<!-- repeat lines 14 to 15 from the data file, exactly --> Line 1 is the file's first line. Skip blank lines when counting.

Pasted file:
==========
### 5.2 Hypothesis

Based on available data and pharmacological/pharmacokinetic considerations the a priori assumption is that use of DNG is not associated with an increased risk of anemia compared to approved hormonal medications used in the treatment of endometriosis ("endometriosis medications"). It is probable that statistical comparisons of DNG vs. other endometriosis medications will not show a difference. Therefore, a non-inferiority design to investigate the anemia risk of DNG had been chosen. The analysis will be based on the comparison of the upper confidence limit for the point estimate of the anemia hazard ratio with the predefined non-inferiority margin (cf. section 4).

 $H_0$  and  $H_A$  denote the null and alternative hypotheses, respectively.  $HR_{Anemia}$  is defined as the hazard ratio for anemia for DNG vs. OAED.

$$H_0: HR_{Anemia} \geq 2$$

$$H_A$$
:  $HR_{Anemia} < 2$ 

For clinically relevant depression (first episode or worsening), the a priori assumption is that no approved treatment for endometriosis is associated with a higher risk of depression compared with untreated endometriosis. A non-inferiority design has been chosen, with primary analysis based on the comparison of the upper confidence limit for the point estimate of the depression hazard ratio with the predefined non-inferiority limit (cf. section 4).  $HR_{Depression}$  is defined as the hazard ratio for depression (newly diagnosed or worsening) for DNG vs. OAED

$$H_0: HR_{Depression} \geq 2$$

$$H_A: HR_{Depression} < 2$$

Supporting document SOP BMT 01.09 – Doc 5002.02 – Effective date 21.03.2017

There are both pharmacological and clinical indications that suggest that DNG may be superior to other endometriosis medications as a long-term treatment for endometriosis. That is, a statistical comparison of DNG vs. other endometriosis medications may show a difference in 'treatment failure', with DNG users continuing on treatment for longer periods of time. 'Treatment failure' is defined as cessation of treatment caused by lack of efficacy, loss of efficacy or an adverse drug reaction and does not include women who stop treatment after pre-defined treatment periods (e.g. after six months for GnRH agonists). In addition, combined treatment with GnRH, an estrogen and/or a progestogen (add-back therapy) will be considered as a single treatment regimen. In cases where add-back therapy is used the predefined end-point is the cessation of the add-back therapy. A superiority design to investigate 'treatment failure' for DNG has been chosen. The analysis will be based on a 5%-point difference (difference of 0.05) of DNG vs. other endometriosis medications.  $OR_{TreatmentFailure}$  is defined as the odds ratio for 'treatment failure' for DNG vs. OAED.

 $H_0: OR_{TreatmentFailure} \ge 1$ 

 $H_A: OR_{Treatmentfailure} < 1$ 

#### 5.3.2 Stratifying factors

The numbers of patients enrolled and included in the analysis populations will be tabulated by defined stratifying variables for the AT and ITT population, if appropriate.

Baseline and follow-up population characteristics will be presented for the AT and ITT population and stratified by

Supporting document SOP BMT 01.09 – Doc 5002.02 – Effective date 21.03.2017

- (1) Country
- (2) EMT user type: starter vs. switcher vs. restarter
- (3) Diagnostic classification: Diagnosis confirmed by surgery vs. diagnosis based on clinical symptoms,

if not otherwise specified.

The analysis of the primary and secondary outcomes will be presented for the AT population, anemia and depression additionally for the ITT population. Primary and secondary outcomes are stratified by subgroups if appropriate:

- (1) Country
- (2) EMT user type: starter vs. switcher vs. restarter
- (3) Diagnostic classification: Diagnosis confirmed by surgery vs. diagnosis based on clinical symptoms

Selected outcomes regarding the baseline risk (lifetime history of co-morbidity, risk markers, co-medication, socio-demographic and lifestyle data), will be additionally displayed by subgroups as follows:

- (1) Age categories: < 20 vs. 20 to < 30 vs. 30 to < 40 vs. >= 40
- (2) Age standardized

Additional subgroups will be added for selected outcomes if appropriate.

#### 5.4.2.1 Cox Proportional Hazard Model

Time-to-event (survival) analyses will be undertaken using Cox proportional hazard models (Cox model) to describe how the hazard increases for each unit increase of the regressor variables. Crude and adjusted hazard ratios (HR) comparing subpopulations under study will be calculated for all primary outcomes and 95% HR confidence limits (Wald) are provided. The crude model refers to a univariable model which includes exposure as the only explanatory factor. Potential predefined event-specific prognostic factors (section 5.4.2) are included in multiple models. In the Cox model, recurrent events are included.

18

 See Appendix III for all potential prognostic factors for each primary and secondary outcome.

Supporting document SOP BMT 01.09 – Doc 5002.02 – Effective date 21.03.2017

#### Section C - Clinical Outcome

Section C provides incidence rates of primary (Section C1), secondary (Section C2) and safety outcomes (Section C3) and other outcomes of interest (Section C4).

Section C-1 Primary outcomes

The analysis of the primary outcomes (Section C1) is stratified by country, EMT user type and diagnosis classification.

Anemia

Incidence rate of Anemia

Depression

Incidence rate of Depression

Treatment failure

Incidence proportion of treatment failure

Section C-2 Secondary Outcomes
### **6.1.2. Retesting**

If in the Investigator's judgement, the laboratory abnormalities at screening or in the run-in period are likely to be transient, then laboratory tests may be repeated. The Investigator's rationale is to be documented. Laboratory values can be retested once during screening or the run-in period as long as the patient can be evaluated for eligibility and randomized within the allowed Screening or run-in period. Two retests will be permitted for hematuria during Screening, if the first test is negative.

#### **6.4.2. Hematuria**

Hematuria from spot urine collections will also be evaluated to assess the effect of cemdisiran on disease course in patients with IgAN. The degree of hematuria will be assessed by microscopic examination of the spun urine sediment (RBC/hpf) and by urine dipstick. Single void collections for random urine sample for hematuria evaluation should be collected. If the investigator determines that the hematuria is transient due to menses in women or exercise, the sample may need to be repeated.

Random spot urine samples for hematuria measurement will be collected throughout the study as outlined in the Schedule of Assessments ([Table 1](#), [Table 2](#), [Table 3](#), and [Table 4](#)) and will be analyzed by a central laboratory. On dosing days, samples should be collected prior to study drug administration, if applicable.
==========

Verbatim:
#### 5.3.2 Stratifying factors

The numbers of patients enrolled and included in the analysis populations will be tabulated by defined stratifying variables for the AT and ITT population, if appropriate.